There are no clear standards on how to structure the "M" layer of an MVC application. That being said, I have consistently come across problems with using business classes (or domain models, or ORM models) in the view layer of an application.
- Display logic sneaks into business classes
- Display logic gets peppered all over view templates
- No clear indication to the programmer of what is absolutely necessary to generate a view
- Presentation specific validations end up polluting classes that are not meant to be about the presentation
Business classes get modified to allow invalid data according to business rules, because the class is used to render a form (and therefore must allow invalid data to be entered)
This is the big reason to separate view models from business classes!
For this reason I almost always create view models for my views -- about 99% of the time. There isn't much extra effort to create a view model, and it gives you a place to put presentation specific logic. Having that separation in place from day 1 prevents an imminent refactoring later when the needs of the user interface expand.
This refactoring happens. Every. Single. Time.
Even if your business classes and view models have exactly the same properties, it's OK to copy data. It's not OK to copy logic. And it's not OK to mix presentation logic with business logic (or data storage logic).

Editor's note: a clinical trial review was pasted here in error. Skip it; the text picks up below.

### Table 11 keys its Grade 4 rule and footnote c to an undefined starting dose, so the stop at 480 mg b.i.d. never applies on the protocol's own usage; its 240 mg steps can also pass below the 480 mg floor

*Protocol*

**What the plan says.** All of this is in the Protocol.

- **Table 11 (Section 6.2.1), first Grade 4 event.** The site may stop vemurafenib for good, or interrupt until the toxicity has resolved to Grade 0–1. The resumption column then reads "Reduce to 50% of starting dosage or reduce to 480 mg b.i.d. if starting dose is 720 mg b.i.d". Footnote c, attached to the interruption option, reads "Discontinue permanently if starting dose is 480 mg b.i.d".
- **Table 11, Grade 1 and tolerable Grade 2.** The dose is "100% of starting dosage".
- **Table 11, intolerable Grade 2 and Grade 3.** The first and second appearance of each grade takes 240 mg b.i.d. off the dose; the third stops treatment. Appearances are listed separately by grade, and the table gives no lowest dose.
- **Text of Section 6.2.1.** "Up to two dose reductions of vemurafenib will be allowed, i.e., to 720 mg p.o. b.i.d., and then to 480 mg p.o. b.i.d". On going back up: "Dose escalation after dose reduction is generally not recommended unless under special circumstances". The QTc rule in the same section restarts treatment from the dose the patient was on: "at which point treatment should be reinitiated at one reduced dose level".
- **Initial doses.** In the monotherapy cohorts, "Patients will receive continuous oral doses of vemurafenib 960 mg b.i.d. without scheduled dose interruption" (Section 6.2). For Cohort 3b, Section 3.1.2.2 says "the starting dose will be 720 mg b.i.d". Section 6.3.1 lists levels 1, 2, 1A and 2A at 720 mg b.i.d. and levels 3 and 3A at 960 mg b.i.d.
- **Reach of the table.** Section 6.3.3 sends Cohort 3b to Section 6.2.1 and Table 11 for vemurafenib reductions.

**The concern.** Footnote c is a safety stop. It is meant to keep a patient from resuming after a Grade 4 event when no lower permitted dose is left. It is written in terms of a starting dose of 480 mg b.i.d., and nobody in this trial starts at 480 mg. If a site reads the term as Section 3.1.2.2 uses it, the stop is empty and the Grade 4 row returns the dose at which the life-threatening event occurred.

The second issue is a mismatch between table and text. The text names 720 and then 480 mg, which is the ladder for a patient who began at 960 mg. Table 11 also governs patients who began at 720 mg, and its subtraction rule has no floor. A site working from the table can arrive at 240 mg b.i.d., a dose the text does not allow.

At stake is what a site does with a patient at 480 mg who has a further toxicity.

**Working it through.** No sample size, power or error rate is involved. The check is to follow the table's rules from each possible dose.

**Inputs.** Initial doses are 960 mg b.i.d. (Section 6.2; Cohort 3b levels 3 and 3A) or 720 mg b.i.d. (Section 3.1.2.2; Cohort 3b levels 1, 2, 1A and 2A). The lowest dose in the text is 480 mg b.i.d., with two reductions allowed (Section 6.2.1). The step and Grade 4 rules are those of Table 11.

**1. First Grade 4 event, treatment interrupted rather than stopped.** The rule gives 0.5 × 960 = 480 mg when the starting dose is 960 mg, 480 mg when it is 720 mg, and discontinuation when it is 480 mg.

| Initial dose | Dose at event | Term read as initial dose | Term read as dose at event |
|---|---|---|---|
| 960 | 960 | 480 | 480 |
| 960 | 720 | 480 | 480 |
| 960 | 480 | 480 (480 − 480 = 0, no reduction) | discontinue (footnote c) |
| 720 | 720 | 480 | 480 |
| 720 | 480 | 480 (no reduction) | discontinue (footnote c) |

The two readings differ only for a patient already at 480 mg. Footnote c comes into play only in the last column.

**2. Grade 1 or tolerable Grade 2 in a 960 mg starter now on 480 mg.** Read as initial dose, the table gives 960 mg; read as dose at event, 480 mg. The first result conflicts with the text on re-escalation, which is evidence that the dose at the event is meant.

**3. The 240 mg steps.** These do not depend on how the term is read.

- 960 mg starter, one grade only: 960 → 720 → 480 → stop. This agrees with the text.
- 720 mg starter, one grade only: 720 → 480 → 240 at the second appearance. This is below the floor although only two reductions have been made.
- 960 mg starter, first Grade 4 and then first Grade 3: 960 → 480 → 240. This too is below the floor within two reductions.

Separating view models and business classes boils down to Separation of Concerns and is just plain good object oriented design.
In frameworks like ASP.NET MVC using Razor templates, you don't get compiler errors in your views when you rename a property or class name, which complicates refactoring. If you have a view model, your business classes can be refactored as you see fit, and you'll get compiler errors in your view models for incompatible changes.
If you used your business classes directly in your views, then you get a run time failure, which is harder to debug and takes longer to unravel.
Concerning YAGNI (You Aren't Gonna Need It)
The YAGNI principle tells us not to build things that are unnecessary. The problem is, user interfaces and business rules undergo a lot of change over the life of an application. Separating the two into their own classes is not violating YAGNI. Remember to not just think about "Today". Things are going to change, and separating view models from business classes gives you a buffer zone between these two kinds of changes.